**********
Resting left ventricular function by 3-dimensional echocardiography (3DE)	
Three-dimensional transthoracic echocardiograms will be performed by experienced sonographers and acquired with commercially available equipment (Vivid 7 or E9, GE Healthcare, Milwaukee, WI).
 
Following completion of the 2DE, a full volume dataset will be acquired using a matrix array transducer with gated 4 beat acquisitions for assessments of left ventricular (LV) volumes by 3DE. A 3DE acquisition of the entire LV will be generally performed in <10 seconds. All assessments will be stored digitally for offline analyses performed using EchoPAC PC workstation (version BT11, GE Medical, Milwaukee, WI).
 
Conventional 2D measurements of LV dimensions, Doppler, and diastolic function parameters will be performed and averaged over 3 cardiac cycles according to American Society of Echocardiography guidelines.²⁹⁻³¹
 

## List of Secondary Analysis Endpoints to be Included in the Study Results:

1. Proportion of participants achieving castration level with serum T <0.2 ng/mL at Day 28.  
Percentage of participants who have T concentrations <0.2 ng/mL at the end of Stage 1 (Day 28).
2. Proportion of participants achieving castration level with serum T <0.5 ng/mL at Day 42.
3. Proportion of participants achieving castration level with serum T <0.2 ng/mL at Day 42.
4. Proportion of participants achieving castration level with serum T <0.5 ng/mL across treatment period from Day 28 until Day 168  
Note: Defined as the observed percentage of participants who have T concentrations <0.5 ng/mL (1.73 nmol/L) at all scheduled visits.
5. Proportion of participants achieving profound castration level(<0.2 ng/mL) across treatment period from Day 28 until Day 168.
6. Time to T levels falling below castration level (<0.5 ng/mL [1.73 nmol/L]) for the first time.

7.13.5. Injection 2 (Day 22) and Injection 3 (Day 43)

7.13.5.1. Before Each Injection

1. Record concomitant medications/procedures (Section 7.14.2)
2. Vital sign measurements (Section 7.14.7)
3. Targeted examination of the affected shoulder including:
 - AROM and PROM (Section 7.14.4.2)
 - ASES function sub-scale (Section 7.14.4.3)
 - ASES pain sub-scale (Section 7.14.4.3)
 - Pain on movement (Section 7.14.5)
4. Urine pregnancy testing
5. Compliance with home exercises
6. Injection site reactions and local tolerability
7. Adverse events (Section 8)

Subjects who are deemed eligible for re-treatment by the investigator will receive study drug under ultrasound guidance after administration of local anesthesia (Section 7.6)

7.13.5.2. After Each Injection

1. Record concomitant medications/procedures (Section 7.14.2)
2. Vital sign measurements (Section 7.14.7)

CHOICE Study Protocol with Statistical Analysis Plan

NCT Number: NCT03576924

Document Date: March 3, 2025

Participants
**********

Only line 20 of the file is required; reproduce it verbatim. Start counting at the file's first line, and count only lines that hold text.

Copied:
 - ASES function sub-scale (Section 7.14.4.3)